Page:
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The Geographic Distribution of Human Capital: Measurement of Contributing Mechanisms

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  • Peter McHenry

    () (Department of Economics, College of William and Mary)

Abstract

This paper investigates how the geographic distribution of human capital evolves over time. With U.S. data, I decompose generation-to-generation changes in local human capital into three factors: the previous generation’s human capital, intergenerational transmission of skills from parents to their children, and migration of the children. I find evidence of regression to the mean of local skills at the state level and divergence at the commuting zone level. Labor market size, climate, local colleges, and taxes affect local skill measures. Skills move from urban to rural labor markets through intergenerational transmission but from rural to urban labor markets through migration.

Suggested Citation

  • Peter McHenry, 2010. "The Geographic Distribution of Human Capital: Measurement of Contributing Mechanisms," Working Papers 92, Department of Economics, College of William and Mary.
  • Handle: RePEc:cwm:wpaper:92
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    File URL: http://economics.wm.edu/wp/cwm_wp92.pdf
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    References listed on IDEAS

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    Cited by:

    1. Peter McHenry & Melissa McInerney, 2012. "Are Wage Premiums for Black Women Illusory? A Critical Examination," Working Papers 120, Department of Economics, College of William and Mary.
    2. Peter McHenry, 2011. "The Relationship between Location Choice and Earnings Inequality," Working Papers 112, Department of Economics, College of William and Mary.
    3. Peter McHenry & Melissa McInerney, 2015. "Estimating Hispanic-White Wage Gaps Among Women: The Importance of Controlling for Cost of Living," Journal of Labor Research, Springer, vol. 36(3), pages 249-273, September.
    4. Bijlsma, Ineke & van den Brakel, Jan & van der Velden, Rolf & Allen, James, 2017. "Estimating literacy levels at a detailed regional level: An application using Dutch data," Research Memorandum 018, Maastricht University, Graduate School of Business and Economics (GSBE).
    5. Tommaso Agasisti & Cristian Barra & Roberto Zotti, 2017. "Research, knowledge transfer and innovation: the effect of Italian universities’ efficiency on the local economic development 2006-2012," Working papers 60, Società Italiana di Economia Pubblica.
    6. Winters, John V., 2014. "The Production and Stock of College Graduates for U.S. States," IZA Discussion Papers 8730, Institute for the Study of Labor (IZA).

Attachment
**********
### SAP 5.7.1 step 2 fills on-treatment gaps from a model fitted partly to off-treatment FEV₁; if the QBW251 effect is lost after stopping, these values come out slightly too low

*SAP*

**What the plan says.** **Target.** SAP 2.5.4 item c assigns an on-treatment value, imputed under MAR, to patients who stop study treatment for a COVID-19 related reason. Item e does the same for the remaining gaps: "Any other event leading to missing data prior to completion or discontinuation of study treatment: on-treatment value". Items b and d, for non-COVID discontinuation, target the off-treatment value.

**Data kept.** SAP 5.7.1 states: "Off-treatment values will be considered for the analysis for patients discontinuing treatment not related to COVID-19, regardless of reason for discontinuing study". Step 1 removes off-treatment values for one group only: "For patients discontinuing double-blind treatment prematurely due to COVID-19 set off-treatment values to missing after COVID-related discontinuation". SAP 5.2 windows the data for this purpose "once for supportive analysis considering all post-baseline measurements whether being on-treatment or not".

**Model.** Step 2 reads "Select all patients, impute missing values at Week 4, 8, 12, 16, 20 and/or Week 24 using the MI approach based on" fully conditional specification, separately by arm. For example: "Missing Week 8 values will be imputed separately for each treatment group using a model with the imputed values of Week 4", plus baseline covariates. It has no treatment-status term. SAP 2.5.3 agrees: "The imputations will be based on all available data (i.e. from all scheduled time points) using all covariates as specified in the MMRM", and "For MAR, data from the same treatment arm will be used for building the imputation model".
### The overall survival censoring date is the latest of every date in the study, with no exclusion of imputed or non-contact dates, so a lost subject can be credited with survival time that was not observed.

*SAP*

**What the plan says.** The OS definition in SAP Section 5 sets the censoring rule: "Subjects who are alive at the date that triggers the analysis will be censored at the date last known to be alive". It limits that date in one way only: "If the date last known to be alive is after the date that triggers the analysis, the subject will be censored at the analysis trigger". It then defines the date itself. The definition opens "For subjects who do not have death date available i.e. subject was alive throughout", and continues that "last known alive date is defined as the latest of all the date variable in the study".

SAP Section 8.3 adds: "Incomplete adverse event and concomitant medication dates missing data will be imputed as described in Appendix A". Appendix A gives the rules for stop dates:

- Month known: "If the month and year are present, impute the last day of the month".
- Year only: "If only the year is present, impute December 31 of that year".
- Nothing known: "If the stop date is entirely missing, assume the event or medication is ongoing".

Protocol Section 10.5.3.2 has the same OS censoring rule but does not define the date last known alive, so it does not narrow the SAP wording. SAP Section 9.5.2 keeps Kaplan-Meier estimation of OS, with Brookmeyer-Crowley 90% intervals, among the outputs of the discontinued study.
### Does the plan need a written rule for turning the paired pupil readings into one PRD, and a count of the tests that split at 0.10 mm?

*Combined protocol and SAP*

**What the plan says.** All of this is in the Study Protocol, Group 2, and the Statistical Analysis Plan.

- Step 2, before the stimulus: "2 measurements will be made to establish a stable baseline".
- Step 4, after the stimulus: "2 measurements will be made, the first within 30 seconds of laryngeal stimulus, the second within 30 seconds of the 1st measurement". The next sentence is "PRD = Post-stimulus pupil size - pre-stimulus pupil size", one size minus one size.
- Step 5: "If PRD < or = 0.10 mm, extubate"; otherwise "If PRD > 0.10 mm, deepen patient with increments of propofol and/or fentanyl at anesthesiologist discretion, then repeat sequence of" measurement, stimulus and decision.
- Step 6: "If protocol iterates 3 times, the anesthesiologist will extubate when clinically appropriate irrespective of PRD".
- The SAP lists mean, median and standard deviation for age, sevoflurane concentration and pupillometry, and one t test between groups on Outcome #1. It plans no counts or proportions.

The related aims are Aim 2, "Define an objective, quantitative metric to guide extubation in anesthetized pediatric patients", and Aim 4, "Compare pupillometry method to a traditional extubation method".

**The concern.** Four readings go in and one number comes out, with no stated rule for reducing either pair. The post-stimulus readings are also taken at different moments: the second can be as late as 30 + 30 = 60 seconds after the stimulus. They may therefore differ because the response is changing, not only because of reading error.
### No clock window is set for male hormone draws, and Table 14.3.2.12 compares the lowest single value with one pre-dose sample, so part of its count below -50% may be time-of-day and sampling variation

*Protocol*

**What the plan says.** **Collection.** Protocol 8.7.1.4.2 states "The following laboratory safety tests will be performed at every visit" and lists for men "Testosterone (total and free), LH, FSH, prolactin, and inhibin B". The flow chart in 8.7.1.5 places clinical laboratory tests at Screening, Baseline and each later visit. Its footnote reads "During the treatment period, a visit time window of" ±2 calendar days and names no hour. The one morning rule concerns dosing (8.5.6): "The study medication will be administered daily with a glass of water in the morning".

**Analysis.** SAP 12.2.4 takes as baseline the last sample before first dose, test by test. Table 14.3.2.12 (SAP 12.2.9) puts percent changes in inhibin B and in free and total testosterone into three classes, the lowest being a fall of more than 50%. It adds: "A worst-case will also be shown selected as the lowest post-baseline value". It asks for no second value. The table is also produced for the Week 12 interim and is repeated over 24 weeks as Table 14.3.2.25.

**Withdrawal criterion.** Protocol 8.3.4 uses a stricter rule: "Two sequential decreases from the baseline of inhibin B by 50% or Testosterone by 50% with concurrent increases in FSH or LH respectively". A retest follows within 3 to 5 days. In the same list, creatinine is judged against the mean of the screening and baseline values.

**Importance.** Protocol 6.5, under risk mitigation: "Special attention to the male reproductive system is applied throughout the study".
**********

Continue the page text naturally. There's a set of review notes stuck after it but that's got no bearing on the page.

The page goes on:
7. Peter McHenry & Melissa McInerney, 2014. "The Importance of Cost of Living and Education in Estimates of the Conditional Wage Gap Between Black and White Women," Journal of Human Resources, University of Wisconsin Press, vol. 49(3), pages 695-722.
    8. David L. Sjoquist & John V. Winters, 2015. "State Merit-Based Financial Aid Programs And College Attainment," Journal of Regional Science, Wiley Blackwell, vol. 55(3), pages 364-390, June.
    9. John V. Winters, 2015. "Do higher levels of education and skills in an area benefit wider society?," IZA World of Labor, Institute for the Study of Labor (IZA), pages 130-130, March.
    10. Nadia Granato & Anette Haas & Silke Hamann & Annekatrin Niebuhr, 2015. "The Impact Of Skill-Specific Migration On Regional Unemployment Disparities In Germany," Journal of Regional Science, Wiley Blackwell, vol. 55(4), pages 513-539, September.
    11. K. Bruce Newbold & W. Mark Brown, 2015. "The Urban–Rural Gap In University Attendance: Determinants Of University Participation Among Canadian Youth," Journal of Regional Science, Wiley Blackwell, vol. 55(4), pages 585-608, September.
    12. Umut Erdem, 2016. "Regional Human Capital Distribution And Disparities In Turkey," Review of Urban & Regional Development Studies, Wiley Blackwell, vol. 28(1), pages 16-31, March.

    More about this item

    Keywords

    Migration; Intergenerational transmission; Regional labor markets;

    JEL classification:

    • R23 - Urban, Rural, Regional, Real Estate, and Transportation Economics - - Household Analysis - - - Regional Migration; Regional Labor Markets; Population
    • J61 - Labor and Demographic Economics - - Mobility, Unemployment, Vacancies, and Immigrant Workers - - - Geographic Labor Mobility; Immigrant Workers
    • J11 - Labor and Demographic Economics - - Demographic Economics - - - Demographic Trends, Macroeconomic Effects, and Forecasts

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